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“You said Huey [Long] was the second most dangerous person, didn’t you?” he [Rex Tugwell] asked Roosevelt. “Did I hear it the way you said it?”

Roosevelt had been waiting for the question. He smiled. “You heard it all right,” he answered. “I meant it. Huey is only second. The first is Doug MacArthur . You saw how he strutted down Pennsylvania Avenue. You saw that picture of him in the Times after the troops chased all those vets out with tear gas and burned their shelters. Did you ever see anyone more self-satisfied? There’s a potential Mussolini for you. Right here at home. The head man in the army. That’s a perfect position if things get disorderly enough and good citizens work up enough anxiety.” Roosevelt explained that he knew MacArthur from the World War. “You’ve never heard him talk, but I have. He has the most portentous style of anyone I know. He talks in a voice that might come from an oracle’s cave. He never doubts and never argues or suggests; he makes pronouncements. What he thinks is final. Besides, he’s intelligent, a brilliant soldier like his father before him. He got to be a brigadier in France.” Now he saw his opportunity in America. “If all this talk comes to anything—about government going to pieces and not being able to stop the spreading disorder—Doug MacArthur is the man. In his way, he’s as much a demagogue as Huey. He has as much ego, too. He thinks he’s infallible—if he’s always right, all people need to do is to take orders. And if some don’t like it, he’ll take care of them in his own way.”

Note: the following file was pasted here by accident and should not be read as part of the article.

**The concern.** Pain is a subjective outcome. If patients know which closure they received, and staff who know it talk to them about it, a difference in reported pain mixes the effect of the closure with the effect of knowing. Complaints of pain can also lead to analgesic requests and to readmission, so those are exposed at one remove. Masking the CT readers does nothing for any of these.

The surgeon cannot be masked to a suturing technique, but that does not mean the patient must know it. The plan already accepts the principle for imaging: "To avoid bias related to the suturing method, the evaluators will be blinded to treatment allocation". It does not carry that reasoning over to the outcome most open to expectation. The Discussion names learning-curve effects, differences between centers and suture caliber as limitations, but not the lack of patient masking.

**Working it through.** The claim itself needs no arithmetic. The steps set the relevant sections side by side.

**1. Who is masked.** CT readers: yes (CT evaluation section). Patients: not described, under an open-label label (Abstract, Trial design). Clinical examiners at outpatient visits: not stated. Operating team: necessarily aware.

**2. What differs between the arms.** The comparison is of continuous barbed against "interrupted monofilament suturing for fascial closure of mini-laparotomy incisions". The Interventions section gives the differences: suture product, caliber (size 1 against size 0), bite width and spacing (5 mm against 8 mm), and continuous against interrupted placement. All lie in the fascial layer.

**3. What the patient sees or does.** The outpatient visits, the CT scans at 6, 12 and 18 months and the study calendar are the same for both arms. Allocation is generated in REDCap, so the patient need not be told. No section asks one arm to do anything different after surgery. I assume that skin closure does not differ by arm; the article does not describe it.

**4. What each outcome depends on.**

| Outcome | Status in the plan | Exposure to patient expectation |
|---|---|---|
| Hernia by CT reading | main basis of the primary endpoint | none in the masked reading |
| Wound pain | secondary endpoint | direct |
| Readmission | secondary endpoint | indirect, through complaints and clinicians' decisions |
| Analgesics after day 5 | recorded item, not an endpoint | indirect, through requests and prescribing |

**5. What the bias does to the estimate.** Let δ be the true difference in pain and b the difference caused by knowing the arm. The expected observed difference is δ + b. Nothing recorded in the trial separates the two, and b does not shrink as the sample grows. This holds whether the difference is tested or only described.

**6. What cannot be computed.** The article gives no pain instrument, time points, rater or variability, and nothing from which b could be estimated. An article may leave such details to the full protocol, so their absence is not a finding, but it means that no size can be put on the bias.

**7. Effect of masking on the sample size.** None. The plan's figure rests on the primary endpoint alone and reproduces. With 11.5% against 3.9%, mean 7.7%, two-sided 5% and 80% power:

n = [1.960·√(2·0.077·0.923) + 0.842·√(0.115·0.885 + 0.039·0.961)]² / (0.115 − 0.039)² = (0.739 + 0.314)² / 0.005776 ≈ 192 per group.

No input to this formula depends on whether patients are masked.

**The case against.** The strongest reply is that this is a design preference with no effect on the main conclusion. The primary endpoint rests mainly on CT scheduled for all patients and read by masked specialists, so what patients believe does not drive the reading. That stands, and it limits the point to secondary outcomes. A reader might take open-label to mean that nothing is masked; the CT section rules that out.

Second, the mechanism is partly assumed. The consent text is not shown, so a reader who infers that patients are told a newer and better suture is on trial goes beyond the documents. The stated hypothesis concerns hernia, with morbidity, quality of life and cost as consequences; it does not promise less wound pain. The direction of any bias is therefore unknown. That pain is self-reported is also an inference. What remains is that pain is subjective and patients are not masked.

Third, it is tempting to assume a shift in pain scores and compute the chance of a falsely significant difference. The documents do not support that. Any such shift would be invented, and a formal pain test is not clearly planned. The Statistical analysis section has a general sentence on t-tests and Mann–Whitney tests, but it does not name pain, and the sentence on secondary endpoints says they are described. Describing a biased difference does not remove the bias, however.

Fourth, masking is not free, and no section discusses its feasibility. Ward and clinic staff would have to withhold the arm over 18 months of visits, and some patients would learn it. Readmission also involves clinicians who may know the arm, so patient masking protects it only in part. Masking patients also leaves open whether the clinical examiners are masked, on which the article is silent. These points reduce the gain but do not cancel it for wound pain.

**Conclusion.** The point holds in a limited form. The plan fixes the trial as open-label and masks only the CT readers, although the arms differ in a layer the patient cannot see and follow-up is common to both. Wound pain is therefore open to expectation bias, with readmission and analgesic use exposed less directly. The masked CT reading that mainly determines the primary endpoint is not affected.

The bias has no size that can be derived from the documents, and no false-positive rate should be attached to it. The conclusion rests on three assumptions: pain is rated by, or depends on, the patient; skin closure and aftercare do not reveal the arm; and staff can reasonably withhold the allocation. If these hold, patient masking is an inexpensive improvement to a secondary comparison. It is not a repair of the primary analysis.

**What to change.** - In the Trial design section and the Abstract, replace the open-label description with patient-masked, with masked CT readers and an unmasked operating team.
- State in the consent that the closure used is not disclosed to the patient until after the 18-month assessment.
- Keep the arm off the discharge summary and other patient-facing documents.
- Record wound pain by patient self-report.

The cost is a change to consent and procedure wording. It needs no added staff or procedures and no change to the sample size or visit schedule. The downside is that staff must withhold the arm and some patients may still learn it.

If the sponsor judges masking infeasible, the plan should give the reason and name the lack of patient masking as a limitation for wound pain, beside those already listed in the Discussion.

Traitor to His Class, Brand

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